“Hopecasting” in the midst of crisis

No matter the crisis, when Christians take the love of Jesus to the hurting and suffering, hope and transformation are sure to follow.

In his new book “A Practical Guide to Culture,” my colleague John Stonestreet ends several chapters with what he and co-author Brett Kunkle call “hopecasting,”—a reminder that no matter what the issue or crisis, “God’s story continues to play out all around us.”

And when it comes to the nation’s growing opioid crisis, we could use a lot of hopecasting.

The federal Centers for Disease Control and Prevention calculates that an average of 78 people die of an opiate overdose every day in the United States.  Annually, opiate overdoses kill more than 28,000 people, with heroin taking the lives of more than 10,500 of them. More than 20 million Americans have some kind of substance-abuse problem, but just 10 percent are receiving any treatment.

And as John has said, the problem isn’t primarily chemical, in the composition of the drugs themselves. It’s a manifestation of a “terrible hopelessness settling over a large part of America.”

So what can we do about it … and begin to restore hope?

Well, rather than tell you, I’d like to show you.

In its annual “Hope Awards” issue, WORLD magazine has provided some great examples of what Christians are doing in their communities to provide hope in Jesus Christ—to help “those who labor and are heavy laden” to find “rest for their souls.”

Exhibit A can be found at the New Life Home. For the last four decades, this Christian residential program in Manchester, New Hampshire, supported by 50 churches, has offered primarily opioid-addicted women an 18- to 24-month recovery program. And it has an amazing 89 percent graduation rate.

Clients don’t have to be Christians—and often aren’t—but they are asked whether they’re open to God working in their lives, and they agree to go to church every week. At New Life they acquire life skills, learn about the Bible, study for their GED or a college degree, and help out with assigned chores.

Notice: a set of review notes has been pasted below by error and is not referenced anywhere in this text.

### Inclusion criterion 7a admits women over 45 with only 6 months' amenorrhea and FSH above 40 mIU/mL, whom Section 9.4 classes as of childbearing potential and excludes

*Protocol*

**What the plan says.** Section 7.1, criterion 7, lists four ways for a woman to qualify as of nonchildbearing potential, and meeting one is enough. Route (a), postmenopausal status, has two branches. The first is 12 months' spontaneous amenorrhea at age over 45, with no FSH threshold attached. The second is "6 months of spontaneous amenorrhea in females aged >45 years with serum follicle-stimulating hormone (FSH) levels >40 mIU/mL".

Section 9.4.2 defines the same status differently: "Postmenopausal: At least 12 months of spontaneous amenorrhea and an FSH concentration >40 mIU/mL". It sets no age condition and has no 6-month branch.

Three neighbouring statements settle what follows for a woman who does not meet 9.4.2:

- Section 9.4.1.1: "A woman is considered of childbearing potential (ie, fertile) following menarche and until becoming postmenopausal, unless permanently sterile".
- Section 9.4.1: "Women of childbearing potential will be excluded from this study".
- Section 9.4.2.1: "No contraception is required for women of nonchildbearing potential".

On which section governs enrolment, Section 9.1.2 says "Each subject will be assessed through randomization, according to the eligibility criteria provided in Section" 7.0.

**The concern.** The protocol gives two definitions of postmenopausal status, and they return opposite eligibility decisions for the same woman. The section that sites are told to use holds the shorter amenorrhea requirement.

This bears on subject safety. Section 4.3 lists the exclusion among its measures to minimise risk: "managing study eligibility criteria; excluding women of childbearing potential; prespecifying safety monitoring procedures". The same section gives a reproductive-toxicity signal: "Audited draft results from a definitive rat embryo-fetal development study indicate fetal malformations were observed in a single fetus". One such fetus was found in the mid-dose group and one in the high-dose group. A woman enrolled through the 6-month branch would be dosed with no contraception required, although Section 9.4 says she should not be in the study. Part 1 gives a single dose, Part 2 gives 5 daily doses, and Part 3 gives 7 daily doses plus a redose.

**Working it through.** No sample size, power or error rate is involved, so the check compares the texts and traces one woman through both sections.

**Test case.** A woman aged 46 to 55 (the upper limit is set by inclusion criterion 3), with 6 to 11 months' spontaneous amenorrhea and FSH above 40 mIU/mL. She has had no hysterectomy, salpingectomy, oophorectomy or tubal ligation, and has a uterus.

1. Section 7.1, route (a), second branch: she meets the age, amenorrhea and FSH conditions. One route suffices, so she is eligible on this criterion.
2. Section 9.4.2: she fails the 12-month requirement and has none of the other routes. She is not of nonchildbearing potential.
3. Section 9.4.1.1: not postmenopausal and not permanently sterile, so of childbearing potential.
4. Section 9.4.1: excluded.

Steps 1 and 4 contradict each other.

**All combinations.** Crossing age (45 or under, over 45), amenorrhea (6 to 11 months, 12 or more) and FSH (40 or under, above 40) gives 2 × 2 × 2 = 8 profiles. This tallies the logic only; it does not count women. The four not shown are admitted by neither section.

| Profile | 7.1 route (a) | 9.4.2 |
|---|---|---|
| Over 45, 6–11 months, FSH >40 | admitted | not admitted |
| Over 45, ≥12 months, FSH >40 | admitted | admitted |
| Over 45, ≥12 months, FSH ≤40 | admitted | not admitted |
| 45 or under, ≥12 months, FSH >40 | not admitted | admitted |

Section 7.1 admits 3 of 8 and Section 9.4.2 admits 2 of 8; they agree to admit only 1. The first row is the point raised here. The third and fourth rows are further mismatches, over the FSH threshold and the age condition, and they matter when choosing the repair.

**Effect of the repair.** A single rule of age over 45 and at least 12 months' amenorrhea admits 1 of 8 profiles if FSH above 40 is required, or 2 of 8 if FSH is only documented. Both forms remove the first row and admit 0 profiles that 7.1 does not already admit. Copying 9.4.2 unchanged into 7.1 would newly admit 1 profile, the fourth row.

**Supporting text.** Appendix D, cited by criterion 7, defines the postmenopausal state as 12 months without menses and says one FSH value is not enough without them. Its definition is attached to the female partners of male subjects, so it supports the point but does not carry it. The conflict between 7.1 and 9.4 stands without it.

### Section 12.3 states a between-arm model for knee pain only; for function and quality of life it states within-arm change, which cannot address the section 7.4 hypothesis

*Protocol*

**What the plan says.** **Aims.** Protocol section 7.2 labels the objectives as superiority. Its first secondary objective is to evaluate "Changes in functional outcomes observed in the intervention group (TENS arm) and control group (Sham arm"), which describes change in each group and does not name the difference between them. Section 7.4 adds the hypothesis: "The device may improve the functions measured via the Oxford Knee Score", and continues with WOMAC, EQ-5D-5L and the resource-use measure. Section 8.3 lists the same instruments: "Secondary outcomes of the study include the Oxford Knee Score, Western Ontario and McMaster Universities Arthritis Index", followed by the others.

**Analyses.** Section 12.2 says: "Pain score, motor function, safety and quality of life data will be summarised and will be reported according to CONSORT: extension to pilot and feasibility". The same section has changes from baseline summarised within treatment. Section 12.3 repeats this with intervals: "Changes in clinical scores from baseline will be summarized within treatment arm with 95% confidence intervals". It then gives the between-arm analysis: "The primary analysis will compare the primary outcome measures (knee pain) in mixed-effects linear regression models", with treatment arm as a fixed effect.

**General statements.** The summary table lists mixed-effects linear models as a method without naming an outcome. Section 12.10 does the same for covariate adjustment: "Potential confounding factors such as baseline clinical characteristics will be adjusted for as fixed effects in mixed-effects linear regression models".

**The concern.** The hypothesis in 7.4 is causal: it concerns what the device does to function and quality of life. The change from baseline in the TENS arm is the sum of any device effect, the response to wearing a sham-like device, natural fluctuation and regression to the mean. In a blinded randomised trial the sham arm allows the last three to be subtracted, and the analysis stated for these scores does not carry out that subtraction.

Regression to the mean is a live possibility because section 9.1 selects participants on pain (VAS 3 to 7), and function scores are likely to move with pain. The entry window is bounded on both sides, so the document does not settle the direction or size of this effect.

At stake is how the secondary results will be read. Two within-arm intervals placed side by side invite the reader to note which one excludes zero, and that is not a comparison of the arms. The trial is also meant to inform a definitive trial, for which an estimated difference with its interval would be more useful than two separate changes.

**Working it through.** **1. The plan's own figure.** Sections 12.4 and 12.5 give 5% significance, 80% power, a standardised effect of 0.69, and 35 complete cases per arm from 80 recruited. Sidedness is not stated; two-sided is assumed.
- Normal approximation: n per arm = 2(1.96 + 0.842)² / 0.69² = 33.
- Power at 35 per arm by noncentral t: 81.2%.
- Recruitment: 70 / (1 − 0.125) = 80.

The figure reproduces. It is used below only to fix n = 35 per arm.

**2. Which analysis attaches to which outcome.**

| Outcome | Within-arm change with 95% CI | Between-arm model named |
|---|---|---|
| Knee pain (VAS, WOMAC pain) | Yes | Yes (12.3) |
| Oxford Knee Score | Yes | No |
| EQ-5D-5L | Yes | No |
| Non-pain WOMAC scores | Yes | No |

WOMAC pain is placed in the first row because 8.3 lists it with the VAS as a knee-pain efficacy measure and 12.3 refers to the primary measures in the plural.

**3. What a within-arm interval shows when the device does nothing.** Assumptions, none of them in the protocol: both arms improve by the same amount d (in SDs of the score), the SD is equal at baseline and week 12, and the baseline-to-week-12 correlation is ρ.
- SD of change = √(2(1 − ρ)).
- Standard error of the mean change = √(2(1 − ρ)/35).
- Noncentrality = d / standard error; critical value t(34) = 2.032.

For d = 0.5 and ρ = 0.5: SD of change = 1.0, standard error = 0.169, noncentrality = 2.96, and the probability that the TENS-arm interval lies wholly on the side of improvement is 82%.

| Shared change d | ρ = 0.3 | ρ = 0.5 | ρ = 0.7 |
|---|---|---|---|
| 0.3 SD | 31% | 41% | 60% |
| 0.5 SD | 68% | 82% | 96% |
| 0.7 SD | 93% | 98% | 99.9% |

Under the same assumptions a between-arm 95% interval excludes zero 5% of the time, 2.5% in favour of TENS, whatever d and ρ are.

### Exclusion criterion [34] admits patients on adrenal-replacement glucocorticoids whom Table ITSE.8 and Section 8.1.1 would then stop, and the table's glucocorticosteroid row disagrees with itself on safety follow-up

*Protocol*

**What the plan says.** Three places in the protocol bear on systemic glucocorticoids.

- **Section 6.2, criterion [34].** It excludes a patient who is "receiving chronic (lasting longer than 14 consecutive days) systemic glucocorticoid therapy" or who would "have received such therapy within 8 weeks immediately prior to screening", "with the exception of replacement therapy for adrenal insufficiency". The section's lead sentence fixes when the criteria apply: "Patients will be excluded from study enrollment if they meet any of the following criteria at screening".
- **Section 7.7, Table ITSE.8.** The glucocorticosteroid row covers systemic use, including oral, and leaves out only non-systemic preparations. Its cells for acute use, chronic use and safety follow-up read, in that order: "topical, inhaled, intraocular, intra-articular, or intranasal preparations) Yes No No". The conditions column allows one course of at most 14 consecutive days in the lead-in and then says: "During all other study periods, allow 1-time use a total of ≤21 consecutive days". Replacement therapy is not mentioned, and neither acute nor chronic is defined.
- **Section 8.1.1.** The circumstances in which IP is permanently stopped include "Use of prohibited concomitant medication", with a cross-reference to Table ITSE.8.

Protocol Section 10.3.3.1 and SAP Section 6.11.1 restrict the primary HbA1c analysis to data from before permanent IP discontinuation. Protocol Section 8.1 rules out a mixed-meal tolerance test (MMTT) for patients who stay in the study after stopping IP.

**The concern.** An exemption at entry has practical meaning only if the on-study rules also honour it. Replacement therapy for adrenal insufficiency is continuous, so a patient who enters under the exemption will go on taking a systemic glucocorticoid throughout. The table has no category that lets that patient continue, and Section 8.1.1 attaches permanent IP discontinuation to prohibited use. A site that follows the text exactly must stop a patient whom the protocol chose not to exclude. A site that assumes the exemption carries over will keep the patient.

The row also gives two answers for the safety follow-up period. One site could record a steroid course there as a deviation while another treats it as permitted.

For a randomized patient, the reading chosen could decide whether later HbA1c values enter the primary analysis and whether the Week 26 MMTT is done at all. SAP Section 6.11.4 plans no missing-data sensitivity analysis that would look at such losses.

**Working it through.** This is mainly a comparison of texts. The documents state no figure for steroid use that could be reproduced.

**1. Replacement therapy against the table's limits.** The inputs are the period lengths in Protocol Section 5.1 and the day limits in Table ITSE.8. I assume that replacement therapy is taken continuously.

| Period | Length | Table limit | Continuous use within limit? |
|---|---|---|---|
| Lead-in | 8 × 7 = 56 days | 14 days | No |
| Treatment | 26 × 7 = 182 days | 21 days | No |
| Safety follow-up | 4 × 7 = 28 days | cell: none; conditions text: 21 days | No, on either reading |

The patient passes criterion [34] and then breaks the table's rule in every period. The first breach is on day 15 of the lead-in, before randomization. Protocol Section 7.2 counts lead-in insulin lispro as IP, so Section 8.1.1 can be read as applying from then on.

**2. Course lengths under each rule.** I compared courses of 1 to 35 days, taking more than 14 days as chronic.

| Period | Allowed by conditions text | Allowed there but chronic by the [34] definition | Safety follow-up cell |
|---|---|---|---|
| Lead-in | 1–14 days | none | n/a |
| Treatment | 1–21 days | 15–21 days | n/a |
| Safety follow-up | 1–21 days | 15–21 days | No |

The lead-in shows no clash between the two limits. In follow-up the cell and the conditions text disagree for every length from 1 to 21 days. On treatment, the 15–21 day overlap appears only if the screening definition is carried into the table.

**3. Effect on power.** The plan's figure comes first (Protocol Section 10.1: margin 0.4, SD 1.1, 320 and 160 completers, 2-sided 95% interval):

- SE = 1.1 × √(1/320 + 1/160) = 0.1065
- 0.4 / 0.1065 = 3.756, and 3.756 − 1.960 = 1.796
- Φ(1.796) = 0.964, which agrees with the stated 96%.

Here’s something else that’s different at New Life—the women are allowed to bring their children to live with them. Today 15 women and 20 children live at this warm and welcoming home.

Here’s a vignette about one resident, named Rachel, from WORLD reporter Emily Belz: “Rachel, who escaped a violent gang situation and has been in the program for 22 months, now has her three children with her. Rachel’s parents found her living homeless on the street and pushed her to enter New Life and be a mom again—at that point she hadn’t seen her kids in 18 months. ‘God gave [my kids] to me for a reason, and He knew everything that was going to happen,’ Rachel said. ‘I need to restore my life with my kids, that’s why I’m here. I’m not here just for myself.’”

Another resident, Shauna, was sexually assaulted as a teenager, and then again while serving in the military. In the aftermath, she became hooked on opioids and alcohol and lost custody of her 2-year-old, who was scheduled for adoption. But Shauna entered the New Life program and experienced a 180. After seeing Shauna’s turnaround at New Life, the Massachusetts Department of Children and Families reversed its adoption decision and recommended reunification. And she’s now living with her son.

So what’s the cure for hopelessness? Only Jesus Christ and His love, carefully and consistently applied by His people into the lives of those who so desperately need it—maybe even somebody you know.


Eric Metaxas


— by Eric Metaxas

Metaxas is the voice of Breakpoint, a radio commentary (www.breakpoint.org). Copyright© 2017 Prison Fellowship Ministries. Reprinted with permission. BreakPoint is a ministry of Prison Fellowship Ministries.

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